our grower members continue to
participate in such unnecessary
losses even though by so doing they
are deliberately making room for
the growers who have enough cour-
age and foresight to hang on. I can-
not but believe that most grower
.members will do what our shippers
and their local representatives earn-
estly request, and I think we have
a duty to growers having regular
grapefruit as well as to those hav-
ing Marsh Seedless grapefruit. The
thing is not beyond our control and


HOUSE NEWS

BORAX PATENT CASE
DECIDED IN FAVOR
OF FRUIT GROWERS

(Continued from Page One)
for the saving to the industry in
dollars and cents will be tremen-
dous.
The American Fruit Growers, in
the opinion of those in the citrus
industry who have followed the
fight since its inception, have well-
earned the gratitude of growers and
shippers not only in Florida, but in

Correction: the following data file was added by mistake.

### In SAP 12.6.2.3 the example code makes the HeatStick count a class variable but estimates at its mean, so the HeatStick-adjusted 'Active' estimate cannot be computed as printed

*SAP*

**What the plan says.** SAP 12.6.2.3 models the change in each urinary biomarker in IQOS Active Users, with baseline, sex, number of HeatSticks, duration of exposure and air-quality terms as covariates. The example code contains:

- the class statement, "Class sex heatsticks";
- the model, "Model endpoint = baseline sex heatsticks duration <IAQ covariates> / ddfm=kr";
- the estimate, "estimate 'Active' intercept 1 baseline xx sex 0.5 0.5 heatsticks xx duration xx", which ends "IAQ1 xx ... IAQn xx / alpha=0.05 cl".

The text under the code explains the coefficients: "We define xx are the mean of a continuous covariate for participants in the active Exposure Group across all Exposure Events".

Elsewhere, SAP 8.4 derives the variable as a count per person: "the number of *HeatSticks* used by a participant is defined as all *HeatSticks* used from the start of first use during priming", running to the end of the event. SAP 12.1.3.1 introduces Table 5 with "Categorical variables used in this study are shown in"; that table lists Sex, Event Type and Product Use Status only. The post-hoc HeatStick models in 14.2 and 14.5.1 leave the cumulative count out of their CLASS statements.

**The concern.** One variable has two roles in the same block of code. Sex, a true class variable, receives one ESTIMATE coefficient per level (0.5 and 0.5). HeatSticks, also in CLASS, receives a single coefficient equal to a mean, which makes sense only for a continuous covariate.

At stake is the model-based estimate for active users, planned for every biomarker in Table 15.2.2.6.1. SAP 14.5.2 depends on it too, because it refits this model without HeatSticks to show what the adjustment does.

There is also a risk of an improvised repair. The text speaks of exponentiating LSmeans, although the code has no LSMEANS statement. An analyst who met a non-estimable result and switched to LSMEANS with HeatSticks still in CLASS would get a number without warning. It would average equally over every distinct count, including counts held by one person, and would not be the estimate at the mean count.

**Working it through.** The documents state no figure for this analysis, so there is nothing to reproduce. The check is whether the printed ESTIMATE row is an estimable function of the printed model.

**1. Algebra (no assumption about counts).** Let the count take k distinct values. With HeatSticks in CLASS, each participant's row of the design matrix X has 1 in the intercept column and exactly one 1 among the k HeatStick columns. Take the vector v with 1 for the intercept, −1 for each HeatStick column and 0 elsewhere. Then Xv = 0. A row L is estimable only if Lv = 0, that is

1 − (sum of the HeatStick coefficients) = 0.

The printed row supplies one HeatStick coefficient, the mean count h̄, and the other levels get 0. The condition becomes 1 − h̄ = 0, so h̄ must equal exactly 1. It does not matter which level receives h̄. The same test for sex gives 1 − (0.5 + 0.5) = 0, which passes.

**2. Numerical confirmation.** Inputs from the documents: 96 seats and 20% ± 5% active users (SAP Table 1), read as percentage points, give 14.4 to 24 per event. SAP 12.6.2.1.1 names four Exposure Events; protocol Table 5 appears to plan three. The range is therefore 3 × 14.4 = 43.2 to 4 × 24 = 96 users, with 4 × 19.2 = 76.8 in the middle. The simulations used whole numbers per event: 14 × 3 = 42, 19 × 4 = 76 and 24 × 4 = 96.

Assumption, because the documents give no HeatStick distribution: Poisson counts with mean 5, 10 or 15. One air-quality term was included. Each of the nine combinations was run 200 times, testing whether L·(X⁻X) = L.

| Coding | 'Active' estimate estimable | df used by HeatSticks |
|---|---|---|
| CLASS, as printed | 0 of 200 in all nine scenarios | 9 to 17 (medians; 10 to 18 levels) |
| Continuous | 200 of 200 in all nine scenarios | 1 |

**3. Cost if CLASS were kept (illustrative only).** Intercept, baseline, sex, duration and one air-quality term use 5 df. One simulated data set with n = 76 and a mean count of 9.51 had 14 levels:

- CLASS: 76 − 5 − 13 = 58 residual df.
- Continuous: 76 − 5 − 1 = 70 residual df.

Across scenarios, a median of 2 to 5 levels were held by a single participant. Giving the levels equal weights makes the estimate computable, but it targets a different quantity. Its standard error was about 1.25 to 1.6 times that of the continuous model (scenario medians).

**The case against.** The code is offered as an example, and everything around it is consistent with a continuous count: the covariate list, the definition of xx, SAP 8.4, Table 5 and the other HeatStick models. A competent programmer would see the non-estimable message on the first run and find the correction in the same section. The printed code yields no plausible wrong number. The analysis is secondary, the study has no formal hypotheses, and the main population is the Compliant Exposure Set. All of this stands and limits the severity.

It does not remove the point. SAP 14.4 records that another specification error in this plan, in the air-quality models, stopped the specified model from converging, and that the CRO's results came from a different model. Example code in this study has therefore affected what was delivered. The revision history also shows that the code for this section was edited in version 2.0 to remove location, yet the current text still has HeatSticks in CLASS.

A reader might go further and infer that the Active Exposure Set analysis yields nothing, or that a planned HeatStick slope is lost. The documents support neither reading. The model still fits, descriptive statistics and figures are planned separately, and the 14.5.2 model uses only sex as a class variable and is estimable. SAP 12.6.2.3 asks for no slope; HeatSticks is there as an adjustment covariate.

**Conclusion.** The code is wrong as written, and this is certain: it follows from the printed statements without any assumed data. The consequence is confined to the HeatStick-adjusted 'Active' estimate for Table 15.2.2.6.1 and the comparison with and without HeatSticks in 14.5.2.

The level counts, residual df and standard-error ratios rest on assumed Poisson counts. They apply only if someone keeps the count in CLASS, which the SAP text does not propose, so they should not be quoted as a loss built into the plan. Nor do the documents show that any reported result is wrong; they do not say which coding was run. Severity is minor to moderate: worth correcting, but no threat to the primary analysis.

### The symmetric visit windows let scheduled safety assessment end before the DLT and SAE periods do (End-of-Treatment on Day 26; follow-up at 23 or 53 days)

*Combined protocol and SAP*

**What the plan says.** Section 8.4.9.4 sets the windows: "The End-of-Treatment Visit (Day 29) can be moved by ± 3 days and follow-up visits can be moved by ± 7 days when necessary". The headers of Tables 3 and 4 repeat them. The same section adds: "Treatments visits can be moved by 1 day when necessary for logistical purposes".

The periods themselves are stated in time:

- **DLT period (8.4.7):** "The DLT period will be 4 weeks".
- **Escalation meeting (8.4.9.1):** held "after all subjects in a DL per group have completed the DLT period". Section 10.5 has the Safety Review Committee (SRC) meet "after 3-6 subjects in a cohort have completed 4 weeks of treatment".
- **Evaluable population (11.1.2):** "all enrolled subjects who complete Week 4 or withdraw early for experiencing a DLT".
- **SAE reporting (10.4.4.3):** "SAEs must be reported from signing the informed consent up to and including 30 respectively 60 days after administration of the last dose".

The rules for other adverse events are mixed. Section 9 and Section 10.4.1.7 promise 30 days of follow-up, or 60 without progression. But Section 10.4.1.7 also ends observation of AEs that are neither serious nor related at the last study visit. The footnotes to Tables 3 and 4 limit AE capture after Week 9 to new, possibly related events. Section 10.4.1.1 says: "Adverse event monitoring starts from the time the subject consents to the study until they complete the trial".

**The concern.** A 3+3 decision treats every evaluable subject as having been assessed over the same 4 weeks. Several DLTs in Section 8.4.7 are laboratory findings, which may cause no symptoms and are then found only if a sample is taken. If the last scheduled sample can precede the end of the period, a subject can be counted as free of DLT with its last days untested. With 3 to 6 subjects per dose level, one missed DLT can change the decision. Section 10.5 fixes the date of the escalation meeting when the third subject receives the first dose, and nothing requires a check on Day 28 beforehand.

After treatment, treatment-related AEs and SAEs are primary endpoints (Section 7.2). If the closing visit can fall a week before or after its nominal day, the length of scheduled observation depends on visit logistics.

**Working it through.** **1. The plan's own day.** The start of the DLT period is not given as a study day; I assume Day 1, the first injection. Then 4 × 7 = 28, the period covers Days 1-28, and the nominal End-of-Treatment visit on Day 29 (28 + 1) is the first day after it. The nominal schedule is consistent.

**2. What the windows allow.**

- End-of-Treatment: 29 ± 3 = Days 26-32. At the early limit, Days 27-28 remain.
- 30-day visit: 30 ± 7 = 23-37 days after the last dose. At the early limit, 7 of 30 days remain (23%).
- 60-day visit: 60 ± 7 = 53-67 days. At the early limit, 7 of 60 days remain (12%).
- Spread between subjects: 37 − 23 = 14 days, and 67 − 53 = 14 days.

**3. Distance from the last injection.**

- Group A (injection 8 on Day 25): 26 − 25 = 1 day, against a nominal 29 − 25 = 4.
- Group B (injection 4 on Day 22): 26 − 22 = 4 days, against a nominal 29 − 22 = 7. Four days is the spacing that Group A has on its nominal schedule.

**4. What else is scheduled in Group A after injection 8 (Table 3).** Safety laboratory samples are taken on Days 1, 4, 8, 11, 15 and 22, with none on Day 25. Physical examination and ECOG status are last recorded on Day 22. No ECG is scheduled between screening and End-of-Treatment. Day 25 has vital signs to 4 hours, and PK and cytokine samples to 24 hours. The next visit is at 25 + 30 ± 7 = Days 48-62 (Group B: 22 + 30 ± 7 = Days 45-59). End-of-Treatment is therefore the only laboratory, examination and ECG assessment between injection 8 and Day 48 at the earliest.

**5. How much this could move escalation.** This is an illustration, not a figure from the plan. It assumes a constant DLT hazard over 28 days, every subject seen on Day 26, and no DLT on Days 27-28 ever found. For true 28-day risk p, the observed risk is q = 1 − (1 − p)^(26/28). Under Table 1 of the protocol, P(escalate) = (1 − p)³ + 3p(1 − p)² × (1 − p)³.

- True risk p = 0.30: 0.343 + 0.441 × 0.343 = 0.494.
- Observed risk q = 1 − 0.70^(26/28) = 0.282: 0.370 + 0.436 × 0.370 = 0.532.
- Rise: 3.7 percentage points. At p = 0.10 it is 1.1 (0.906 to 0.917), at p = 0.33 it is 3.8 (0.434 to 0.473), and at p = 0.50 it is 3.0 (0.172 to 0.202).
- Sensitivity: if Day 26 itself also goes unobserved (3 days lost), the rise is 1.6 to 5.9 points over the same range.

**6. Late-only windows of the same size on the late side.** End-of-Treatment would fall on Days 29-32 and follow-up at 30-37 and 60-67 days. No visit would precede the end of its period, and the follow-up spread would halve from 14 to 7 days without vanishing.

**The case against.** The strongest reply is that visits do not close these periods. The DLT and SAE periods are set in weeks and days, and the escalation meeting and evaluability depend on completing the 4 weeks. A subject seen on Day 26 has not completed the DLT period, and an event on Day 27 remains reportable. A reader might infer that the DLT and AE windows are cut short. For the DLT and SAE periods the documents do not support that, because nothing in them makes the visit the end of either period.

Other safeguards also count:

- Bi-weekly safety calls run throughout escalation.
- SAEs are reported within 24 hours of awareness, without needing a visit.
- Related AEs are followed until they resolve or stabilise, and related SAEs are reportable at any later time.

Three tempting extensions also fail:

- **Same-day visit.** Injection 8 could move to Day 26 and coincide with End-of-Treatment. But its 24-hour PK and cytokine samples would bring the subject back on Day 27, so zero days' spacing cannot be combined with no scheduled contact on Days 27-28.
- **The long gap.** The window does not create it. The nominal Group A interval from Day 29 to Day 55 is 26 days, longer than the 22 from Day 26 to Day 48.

Texas and California as well. The
A.F.G. has persistently carried on
in the firm belief that they were
working in a just cause, and the re-
sults now show that that organiza-
tion has performed a service to the
fruit industry that can scarcely be
measured in dollars and cents.
President Alfred M. Tilden and
Manager Archie M. Pratt of the
Clearing House, both of whom have
worked closely with Judge S. L.
Holland, counsel for the Clearing
House, since the organization step-
ped into the case, declared that the
Clearing House, in winning the suit,

it is our job to "sit on the lid" and
do something about it. Your grower
members, if taken into your con-
fidence on this situation, providing
you have the same convictions that
it would seem all of us must have,
will immediately create an alto-
gether different atmosphere on this
situation.
Our shippers have considered
carefully these recommendations,
analyzing the grapefruit situation
and offering a recommended sche-
dule on grapefruit. This recommend-
ed schedule in contrast with grape-
fruit shipments two years ago, is
shown in the following table, and a
recommended schedule on Florida